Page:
I’ve read the books and watched the shows, including several new ones that aired this month leading up to the 50th anniversary of the assassination.
After looking at the event from all angles, I am probably one of the few Kennedy junkies who is okay with not knowing who pulled the trigger.
I am more interested in how his death altered the course of history.
A part of me has always wished that I had been able to witness the ‘60s in person rather than in black and white. However, I no longer envy those who lived through this tumultuous decade.
In spite of what classic TV shows once led me to believe, there was reason to fear long before assassins stepped onto the scene.
Just 15 years after the Allies saved the world from Hitler’s tyranny, the Soviets were poised to blow us into oblivion at any second.
The world in 2013 feels as dark now as it must have back then. Sometimes I think I’m one bad day away from becoming a doomsday prepper.
I now have a better understanding of what a war-weary generation needed from Kennedy and what his rhetoric inspired — hope.
It’s such a catchword these days that I wish there were another word to describe the look I see on the people’s faces in the mountain of archival footage.
He said the best years were yet to come, and they believed him.
Then he died, his successors lied and hope was choked out by disillusionment.
I hadn’t given much thought to how much Kennedy’s death and the events that followed affected my generation until I was chastised in a recent interview for always using the word “politician” in a negative context.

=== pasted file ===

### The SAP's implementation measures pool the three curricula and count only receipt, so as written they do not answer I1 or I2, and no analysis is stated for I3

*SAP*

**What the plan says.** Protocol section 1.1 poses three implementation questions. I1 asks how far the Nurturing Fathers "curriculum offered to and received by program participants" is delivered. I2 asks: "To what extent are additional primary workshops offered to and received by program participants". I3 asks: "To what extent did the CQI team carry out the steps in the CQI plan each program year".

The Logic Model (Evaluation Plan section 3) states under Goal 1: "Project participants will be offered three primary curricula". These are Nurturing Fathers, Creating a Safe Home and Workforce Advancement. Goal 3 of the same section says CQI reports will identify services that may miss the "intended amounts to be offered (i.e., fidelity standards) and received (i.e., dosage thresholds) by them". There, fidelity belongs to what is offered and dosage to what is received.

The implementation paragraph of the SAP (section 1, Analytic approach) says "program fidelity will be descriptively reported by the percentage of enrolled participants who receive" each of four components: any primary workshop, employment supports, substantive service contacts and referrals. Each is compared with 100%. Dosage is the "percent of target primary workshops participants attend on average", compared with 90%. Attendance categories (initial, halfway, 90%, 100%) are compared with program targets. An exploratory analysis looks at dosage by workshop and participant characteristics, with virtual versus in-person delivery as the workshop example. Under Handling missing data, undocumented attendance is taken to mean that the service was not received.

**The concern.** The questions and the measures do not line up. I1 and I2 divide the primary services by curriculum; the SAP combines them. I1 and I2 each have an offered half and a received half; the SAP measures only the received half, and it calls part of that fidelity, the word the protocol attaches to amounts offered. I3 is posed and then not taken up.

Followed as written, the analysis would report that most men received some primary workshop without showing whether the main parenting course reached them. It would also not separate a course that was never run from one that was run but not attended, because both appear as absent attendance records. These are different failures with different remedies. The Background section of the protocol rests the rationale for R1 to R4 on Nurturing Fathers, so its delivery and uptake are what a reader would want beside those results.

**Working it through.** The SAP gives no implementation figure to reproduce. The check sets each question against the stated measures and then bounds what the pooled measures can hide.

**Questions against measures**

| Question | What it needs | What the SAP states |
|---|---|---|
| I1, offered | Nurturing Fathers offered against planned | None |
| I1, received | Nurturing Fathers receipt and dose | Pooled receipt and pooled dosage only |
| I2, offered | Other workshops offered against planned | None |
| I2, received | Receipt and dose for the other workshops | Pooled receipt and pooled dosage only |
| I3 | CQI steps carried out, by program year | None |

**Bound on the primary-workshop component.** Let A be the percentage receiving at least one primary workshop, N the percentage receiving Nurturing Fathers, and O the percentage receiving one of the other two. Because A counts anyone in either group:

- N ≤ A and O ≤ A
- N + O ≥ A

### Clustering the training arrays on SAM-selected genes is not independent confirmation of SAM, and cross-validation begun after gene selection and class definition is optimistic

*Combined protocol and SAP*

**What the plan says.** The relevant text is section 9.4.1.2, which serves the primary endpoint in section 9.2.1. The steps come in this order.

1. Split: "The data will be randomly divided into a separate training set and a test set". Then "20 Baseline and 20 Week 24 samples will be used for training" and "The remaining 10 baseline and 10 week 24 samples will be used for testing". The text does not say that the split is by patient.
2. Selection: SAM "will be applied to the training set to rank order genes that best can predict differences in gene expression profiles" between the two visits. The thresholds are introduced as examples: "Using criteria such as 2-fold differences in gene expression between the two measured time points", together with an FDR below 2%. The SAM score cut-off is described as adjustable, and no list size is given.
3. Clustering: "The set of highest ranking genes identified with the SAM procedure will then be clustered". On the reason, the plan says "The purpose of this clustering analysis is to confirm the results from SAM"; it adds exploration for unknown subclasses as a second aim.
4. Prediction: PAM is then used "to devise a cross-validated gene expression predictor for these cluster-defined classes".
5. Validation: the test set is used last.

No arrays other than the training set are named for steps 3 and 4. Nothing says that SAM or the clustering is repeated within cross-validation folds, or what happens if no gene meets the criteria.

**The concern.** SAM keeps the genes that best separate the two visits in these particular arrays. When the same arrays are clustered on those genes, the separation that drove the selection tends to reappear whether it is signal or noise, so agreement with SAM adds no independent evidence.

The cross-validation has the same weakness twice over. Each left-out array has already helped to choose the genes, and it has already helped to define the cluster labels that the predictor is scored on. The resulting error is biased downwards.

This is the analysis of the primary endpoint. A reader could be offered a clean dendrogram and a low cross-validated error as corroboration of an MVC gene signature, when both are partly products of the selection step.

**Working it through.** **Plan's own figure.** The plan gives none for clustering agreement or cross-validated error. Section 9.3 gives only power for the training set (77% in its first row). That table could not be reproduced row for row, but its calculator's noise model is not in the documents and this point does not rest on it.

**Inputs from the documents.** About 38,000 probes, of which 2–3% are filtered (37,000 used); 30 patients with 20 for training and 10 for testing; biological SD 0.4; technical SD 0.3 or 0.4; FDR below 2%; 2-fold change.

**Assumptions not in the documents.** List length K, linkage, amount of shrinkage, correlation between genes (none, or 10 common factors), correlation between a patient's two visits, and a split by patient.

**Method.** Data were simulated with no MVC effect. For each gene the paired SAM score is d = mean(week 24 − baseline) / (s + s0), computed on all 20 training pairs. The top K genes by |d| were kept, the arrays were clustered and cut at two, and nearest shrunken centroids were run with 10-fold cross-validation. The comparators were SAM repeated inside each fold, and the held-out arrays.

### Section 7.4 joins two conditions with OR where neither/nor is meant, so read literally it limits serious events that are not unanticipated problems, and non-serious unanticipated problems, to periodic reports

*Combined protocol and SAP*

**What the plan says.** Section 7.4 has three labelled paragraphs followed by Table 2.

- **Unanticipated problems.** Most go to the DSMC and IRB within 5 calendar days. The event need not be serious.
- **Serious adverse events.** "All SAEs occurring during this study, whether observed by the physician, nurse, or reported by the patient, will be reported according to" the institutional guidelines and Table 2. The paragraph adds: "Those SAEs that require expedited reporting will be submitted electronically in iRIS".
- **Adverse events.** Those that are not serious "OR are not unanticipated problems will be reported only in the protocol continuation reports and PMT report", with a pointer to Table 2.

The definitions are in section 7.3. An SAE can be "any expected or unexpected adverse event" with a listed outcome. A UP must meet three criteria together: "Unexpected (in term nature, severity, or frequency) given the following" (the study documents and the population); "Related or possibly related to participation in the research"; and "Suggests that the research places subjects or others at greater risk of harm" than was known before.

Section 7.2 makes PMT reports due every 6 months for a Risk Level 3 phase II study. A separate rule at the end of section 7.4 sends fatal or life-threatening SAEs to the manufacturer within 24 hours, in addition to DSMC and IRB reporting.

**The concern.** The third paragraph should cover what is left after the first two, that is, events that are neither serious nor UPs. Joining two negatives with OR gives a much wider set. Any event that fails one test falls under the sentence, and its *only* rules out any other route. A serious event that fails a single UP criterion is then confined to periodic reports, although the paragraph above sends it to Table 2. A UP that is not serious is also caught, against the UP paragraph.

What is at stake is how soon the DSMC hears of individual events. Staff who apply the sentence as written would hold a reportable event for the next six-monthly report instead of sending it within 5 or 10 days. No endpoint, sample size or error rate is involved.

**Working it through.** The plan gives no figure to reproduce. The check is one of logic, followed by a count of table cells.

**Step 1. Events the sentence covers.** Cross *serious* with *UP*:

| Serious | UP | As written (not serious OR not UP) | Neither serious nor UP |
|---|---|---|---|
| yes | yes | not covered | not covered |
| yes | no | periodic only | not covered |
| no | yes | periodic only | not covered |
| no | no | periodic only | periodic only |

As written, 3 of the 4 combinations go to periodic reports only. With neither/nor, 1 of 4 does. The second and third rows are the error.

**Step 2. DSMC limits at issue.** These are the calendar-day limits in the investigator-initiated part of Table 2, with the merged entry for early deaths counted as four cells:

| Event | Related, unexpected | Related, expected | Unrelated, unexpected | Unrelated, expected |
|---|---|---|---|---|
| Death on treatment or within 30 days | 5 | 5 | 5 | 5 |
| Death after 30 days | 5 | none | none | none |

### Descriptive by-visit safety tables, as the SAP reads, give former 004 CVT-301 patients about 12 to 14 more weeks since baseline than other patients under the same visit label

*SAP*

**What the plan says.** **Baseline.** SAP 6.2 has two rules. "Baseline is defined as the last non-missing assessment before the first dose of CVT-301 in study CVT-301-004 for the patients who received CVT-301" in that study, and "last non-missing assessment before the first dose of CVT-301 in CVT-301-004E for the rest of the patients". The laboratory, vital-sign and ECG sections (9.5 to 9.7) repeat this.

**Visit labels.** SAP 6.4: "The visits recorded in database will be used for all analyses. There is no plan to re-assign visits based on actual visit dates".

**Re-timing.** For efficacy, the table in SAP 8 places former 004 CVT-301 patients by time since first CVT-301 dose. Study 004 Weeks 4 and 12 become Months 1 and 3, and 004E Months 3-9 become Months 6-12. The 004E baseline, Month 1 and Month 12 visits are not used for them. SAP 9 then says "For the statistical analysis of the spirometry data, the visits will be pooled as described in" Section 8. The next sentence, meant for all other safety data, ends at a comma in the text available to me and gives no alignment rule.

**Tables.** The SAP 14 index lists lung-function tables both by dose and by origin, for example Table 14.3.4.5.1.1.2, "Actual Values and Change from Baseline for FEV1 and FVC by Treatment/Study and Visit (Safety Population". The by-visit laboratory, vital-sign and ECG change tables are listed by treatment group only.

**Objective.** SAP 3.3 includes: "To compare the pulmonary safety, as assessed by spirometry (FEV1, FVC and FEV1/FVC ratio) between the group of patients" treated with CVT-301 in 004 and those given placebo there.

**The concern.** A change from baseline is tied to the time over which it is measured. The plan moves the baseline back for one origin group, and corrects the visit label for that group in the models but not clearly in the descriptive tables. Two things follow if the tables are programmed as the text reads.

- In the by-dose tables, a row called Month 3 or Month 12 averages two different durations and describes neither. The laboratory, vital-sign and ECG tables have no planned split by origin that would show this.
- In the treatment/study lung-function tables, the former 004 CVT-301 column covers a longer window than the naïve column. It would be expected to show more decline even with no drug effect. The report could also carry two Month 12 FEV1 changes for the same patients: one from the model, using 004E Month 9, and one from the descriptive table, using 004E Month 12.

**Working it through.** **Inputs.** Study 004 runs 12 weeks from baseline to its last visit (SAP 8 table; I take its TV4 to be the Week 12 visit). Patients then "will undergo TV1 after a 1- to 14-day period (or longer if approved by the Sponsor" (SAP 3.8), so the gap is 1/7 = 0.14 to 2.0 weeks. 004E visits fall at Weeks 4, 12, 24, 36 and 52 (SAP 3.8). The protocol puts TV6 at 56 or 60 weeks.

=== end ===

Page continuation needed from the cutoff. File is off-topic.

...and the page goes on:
The woman I was interviewing had worked for a man who was a contemporary of Kennedy’s, Congressman Carl Elliott of Jasper.
Kennedy didn’t need money, and Elliott never got rich. Both men thought politics could be used to advance the greater good.
How quaint is this idea of trusting one’s government and its leaders.
My generation is perhaps more cynical than any that preceded us.
It’s one thing to believe that Oswald didn’t act alone in killing JFK. It’s quite another to believe that the terrorist attacks on 9/11 or the Sandy Hook Elementary School shooting were hoaxes.
Journalism is a tough field for people like myself who struggle daily to see the glass as half full.
The articles and documentaries that I have followed most closely this month are the ones that tell the assassination story through the eyes of the reporters who covered it.
UPI's White House Correspondent Merriman Smith was the first member of the press to recognize the loud noises in Dealey plaza as gunshots and the first to be told the president was dead.
Although his source, a Secret Service agent, was certainly credible enough, Smith chose to follow the UPI motto of “get it first, but first, get it right” with a cryptic bulletin: “Kennedy seriously wounded, perhaps seriously, perhaps fatally by assassin’s bullet.”
Of course, it was Walter Cronkite of CBS who made the official announcement to the world.
While he is certainly the most well-known voice of the assassination coverage, there were dozens of other professionals scrambling behind the scenes to cover the aftermath of three shots fired in Dallas.
At some point, each had to come to terms with the news that the president was dead.
It sometimes get overlooked that reporters have feelings too.
The very good ones know how to work first and process later. I am certain I would not have been able to do so.
Watching how this unthinkable event was handled by the media has given me a newfound appreciation for the career I chose.
Like politics, the field of journalism has taken a beating in the last half century and for legitimate reasons.
However, we still need people who are available to write the first version of history so that people like me can still feel a part of it 50 years down the road.